Rob Zombie’s latest work “3 From Hell” is morbid, violent, and humorous as your average seedy exploitation horror film. Although it is relatively less enjoyable than its predecessor “The Devil’s Rejects” (2005) for a number of reasons, I will not deny that I alternatively cringed and chuckled while entertained by its bold attitude as well as its wry, vicious sense of humor to some degree.
As many of you know, Zombie made a feature film debut with “House of 1000 Corpses” (2003), which is a loony comic variation of Tobe Hopper’s infamous horror film “The Texas Chain Saw Massacre” (1974). Although I did not like that film much for its thin narrative and characterization, I found myself amused a lot by its sequel “The Devil’s Rejects”, which is certainly better than its predecessor in terms of plot and characters while giving several hilariously naughty moments such as when a movie critic is invited for providing some background information on Captain Spaulding (Sig Haig) and his murderous family members, whose names are incidentally derived from the movie characters played by Groucho Max.
At the end of “The Devil’s Rejects”, Captain Spaulding and his two surviving family members, Otis B. Driftwood (Billy Moseley) and Vera-Ellen “Baby” Firefly (Sheri Moon Zombie, who is Zombie’s wife), are gunned down by the police in a spectacularly violent way no so far from the finale of “Bonnie and Clyde” (1967), and it looks like they are all dead as a result, but the prologue part of “3 From Hell” shows that they actually manage to survive and then are brought to their trial once they get recovered enough for that. Just like that homicidal couple of “Natural Born Killers” (1994), they receive lots of attention from the media and the public during the trial, and they remain pretty infamous even after they are sent to a prison where they are going to be incarcerated for the rest of their life.
Several years after Captain Spaulding was executed (Zombie had to reduce Haig’s role considerably because of the deteriorating medical condition of Haig, who sadly passed away shortly after the movie was released in US in last month), Otis comes to escape from the prison with the assistance from his half-brother Winslow Foxworth “Foxy” Coltrane (Richard Brake), who is as deranged and dangerous as Otis and Baby. When Otis and Foxy happen to come across a pair of redneck hunters at one point, it does not take much time for them to turn the tables to their advantage, and we accordingly get a brief but gruesome moment which will surely make you wince a lot for a good reason.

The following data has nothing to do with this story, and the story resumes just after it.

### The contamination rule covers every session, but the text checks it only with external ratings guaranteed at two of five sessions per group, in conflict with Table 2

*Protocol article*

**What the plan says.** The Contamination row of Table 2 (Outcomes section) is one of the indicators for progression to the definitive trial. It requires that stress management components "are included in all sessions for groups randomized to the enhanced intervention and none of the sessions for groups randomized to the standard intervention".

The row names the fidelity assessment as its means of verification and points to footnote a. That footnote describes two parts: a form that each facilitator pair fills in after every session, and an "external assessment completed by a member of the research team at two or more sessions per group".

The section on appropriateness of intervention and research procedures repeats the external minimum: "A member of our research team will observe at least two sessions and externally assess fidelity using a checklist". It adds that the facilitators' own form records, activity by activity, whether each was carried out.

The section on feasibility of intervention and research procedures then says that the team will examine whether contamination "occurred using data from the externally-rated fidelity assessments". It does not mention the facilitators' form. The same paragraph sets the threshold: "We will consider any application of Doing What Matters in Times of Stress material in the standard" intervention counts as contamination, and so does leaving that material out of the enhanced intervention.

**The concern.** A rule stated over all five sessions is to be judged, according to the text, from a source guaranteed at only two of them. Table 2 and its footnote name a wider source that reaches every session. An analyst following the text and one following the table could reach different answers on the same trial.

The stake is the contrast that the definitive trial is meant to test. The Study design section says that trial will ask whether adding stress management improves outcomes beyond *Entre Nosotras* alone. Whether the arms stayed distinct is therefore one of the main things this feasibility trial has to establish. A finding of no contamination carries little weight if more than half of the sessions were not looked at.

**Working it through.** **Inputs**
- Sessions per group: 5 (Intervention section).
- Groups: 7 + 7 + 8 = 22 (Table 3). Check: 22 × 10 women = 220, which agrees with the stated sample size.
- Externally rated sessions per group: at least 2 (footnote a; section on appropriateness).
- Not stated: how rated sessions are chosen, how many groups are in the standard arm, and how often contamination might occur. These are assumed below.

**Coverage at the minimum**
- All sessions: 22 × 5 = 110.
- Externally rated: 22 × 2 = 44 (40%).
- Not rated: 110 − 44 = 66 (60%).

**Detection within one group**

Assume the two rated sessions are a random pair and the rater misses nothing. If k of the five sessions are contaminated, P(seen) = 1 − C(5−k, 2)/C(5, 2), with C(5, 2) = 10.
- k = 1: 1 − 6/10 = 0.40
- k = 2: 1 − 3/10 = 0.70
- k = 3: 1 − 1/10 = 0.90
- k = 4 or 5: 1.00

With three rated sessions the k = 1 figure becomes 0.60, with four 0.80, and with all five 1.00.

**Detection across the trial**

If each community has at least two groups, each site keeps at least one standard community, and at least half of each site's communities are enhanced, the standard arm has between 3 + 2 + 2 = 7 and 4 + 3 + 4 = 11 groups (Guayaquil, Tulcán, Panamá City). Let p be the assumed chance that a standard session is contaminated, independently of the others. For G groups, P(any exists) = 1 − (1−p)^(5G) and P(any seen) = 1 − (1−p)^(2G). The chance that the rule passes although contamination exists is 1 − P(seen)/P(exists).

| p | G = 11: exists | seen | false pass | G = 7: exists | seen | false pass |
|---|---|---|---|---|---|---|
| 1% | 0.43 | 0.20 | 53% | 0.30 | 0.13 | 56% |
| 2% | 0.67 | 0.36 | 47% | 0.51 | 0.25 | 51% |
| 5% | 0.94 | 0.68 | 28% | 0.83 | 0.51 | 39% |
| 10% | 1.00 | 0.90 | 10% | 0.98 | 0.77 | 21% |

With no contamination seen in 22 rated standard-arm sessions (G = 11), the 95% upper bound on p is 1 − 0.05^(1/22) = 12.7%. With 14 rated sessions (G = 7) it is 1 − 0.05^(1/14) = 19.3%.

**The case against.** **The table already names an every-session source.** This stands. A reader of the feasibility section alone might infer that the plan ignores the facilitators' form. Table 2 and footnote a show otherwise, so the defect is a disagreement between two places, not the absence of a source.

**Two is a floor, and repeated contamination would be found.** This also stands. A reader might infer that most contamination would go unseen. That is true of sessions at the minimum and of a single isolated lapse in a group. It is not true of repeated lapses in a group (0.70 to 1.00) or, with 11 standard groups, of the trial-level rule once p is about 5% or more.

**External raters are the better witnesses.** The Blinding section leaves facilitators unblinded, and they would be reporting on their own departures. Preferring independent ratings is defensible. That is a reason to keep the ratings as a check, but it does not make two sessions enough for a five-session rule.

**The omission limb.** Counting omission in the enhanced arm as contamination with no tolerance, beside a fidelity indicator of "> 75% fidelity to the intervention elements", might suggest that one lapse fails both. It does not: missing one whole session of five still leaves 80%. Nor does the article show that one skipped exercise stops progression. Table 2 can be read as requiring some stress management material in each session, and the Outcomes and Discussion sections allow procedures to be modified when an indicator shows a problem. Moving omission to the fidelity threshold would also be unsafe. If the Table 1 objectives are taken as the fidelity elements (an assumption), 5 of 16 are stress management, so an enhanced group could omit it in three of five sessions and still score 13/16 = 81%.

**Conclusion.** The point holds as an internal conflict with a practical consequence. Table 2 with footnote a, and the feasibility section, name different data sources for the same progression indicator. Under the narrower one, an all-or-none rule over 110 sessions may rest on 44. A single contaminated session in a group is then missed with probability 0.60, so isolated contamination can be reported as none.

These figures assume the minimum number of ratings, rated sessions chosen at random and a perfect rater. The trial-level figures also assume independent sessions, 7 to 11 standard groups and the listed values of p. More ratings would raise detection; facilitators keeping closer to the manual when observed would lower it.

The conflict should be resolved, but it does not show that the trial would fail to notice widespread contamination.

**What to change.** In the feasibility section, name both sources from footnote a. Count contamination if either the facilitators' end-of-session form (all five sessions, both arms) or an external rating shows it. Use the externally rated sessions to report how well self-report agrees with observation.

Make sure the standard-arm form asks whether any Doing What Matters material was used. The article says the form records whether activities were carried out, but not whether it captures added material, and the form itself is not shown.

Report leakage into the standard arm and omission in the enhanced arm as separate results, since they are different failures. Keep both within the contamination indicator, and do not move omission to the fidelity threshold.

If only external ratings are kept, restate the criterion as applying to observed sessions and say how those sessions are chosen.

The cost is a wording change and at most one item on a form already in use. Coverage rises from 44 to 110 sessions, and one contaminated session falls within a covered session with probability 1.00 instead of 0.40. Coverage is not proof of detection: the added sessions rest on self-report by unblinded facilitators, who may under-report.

Meanwhile, Baby is still incarcerated in the prison, and she keeps sticking to her crazy and cheerful remorselessness as often drawing the ire and spite from a sadistic prison guard who seems to be obsessed with her in a rather unhealthy way. When she has Baby attacked by two nasty prisoners for punishment, Baby surely shows the guard how lethal she is, and that certainly makes the guard upset more than before.
In case of the warden of the prison, he is quite determined to catch Otis and Foxy as soon as possible, but, of course, he seriously underestimates how bold and insane they are, and he belatedly comes to realize that when he comes back to his residence as usual during one evening. As Otis and Foxy hold several people including his wife as hostages, the warden has no choice but to follow their demand, and Zombie does not disappoint us during the following sequence, which is wryly and violently presented in non-chronological order.
And then the movie shifts itself onto a relatively milder mode as its three lead characters go south for crossing the Mexico-US border. At some shabby cantina, they become a bit more relaxed while throwing themselves into booze and sex, and it looks like they are finally free and happy, but, of course, they soon find themselves in another dangerous situation.
While serving us more blood and violence during the following climactic part, Zombie’s screenplay does not generate enough tension to engage us for several reasons. For example, it does not have any strong opponent to clash with its three protagonists, and I must say that, compared to a fanatically zealous sheriff played by William Forsythe in “The Devil’s Rejects”, those several supporting characters pitted against the three protagonists of “3 From Hell” are mostly flat and bland on the whole. In addition, the understandable absence of Captain Spaulding, who is definitely the most memorable character in both “House of 1000 Corpses” and “The Devil’s Rejects”, remains to be a glaring flaw, and that makes us miss more the gleefully over-the-top performance of Haig, who did his reduced part as much as he could with a dental condition which looks quite improved compared to the one he had in “The Devil’s Rejects”.
Anyway, Bill Moseley and Sheri Moon Zombie have lots of twisted fun with their respective roles as before, and Richard Brake did a fairly good job as holding his own spot well between Moseley and Zombie. Among the other notable main cast members in the film, Dee Wallace is the definite standout, and she certainly gives us a few juicy moments to be savored.
I give 2.5 stars to “3 From Hell” because it is less successful than “The Devil’s Rejects”, but, in my humble opinion, it has more attitude, personality, and guts in its presentation of evil and violence compared to “Joker” (2019), which is merely dark and disturbing without much substance or personality. Sure, it is mean, brutal, and unpleasant to the core, but it has some style and personality to be appreciated, and I sort of admire that even as still flinching from its many savage moments.